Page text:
We define philanthropy as the giving of resources in an engaged and strategic way for maximum impact and in a tax efficient manner. It can include the giving of money, assets, time, talent, voice and one’s social capital. We believe in the power of philanthropy as a great social connector and the source of many great opportunities.

City Philanthropy

A Wealth of Opportunity

Social Investment Tax Relief – the new tax effective way to support charities

Feb 3rd 2014
Bill Lewis Consultant BWB

London commercial law firm and the UK's leading charity solicitors Bates Wells Braithwaite will be bringing you tax advice on charitable giving and investment through the City Philanthropy bulletin. Here consultant Bill Lewis explains how from April 2014 donors can invest in social enterprises tax-effectively through a new relief introduced by the Government in its 2013 Budget.

Traditionally philanthropists could either give money to charities and get tax relief on their donation or they could lend money to charities and not for profit organisations and get no tax relief.  This compares poorly with the tax reliefs available for investments in business where investors get the equivalent tax reliefs but also keep their money.  This has acted as an anchor to the growth of the not for profit sector.

In order to help this problem the Government announced in its 2013 Budget that it would introduce a new tax relief to encourage individuals to invest into social enterprises. After consulting with various interested parties draft legislation detailing the rules for the relief was published in December and the Government confirmed the new tax relief will apply to investments made on or after 6 April 2014. 

The intention is that the relief will be very similar to the Enterprise Investment Scheme.  In summary, individuals who invest in “social enterprises” will receive 30% tax relief on the value of their investment and any capital gains made on the investment can be deferred (and so any tax due deferred) by reinvesting the gain into a further social investment.  The investment can be by way of loans or purchase of shares e.g. in Community Interest Companies.

“Investment” in this context means an equity investment or certain debt investments up to a maximum of £1m per investor.  The investment has to last for a minimum of three years in order to qualify.

Investment can also be by way of a new social impact bond which will allow companies that work for the social good to raise money without issuing shares.  Social impact bonds are a contract with the Government that commit to delivering performance based returns based on social outcomes and public sector savings.  Some have understandably described them as a half way house between a donation to charity and a normal investment.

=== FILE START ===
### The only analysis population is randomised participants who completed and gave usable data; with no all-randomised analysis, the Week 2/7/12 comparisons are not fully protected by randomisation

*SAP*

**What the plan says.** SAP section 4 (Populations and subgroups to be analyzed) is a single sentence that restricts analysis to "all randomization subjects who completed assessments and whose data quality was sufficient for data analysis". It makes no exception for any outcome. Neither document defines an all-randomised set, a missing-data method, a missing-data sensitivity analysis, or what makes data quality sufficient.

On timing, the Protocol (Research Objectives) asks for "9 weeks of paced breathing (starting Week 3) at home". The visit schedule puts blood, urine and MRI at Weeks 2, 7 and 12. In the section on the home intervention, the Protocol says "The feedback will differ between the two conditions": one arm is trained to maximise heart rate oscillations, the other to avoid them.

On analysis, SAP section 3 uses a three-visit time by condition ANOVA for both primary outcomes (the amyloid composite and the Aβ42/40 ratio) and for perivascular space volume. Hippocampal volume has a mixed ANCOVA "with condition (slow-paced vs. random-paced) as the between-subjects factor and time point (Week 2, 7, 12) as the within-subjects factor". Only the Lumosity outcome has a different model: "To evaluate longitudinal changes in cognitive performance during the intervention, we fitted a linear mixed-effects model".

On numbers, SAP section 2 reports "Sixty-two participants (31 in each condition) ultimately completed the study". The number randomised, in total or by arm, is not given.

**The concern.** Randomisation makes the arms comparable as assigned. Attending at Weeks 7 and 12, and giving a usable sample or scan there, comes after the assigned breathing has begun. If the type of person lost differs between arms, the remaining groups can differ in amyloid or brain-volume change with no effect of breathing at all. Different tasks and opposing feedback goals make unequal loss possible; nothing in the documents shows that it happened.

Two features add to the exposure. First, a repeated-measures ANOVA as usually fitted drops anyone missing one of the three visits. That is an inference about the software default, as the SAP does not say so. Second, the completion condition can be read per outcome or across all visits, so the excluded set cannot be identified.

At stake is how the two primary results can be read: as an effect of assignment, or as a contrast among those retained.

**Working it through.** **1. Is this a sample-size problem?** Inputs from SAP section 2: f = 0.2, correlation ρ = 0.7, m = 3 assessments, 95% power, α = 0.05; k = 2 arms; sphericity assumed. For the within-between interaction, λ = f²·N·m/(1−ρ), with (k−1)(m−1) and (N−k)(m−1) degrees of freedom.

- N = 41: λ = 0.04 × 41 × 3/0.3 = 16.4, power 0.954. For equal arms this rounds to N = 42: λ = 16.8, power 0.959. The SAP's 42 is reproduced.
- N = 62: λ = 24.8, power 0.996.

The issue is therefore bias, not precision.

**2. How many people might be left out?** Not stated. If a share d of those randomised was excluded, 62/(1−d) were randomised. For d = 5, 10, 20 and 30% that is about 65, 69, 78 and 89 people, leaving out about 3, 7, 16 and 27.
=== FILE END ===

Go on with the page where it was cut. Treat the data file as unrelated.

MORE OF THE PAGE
A “Social enterprise” in this context means:

  • A Community Interest Company (CIC)
  • A Community Benefit Society that is not a charity but has an asset lock
  • A Charity
  • Any other body prescribed by The Treasury

In all cases the organisation must have less than 500 employees and gross assets of £15 million or less – so tax relief will not be possible on investments with many of the larger charities.

The UK now has the longest tax law in the world – and in keeping with this the draft legislation and accompanying explanatory notes come to 66 pages of A4 sized paper.  Much of this deals with HMRC’s concerns – some would say paranoia – at trying to deal with tax avoidance abuse.  So there are various restrictions to the relief – for example not surprisingly the investment must be made for genuine reasons and not with the aim of avoiding tax; there are complex rules limiting the amount of such investments that can be made in each not for profit organisation, and the investor must not be a paid director or an employee of the social enterprise or a linked company to the social enterprise.

Given this, and the fact that the law here has not yet been finalised, we would recommend that anyone thinking of making a tax efficient investment in a social enterprise should first seek advice from their accountants or legal advisors.

Nevertheless this relief ought to be attractive to philanthropic investors who want to help the not for profit sector but do not want to make an outright gift.

But saying that an investor could lend money to a charity and in due course when the loan has been repaid could then make an outright donation of the same amount to charity. 

Example:

£100,000 loaned to charity – tax relief £30,000

£100,000 loan repaid to the investor and then later donated to the same charity.   Charity claims gift aid of £25,000.  Gross gift to charity £125,000.  Donor claims 45% tax relief (less the gift aid) on £125,000.  This tax relief is worth £31,250.

So a philanthropist can in effect use the same £100,000 pot of money to loan to charity, and later give to charity, and receive £61,250 of tax relief while the charity has benefited from the loan of the money and a later outright gift of £125,000.

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Comments

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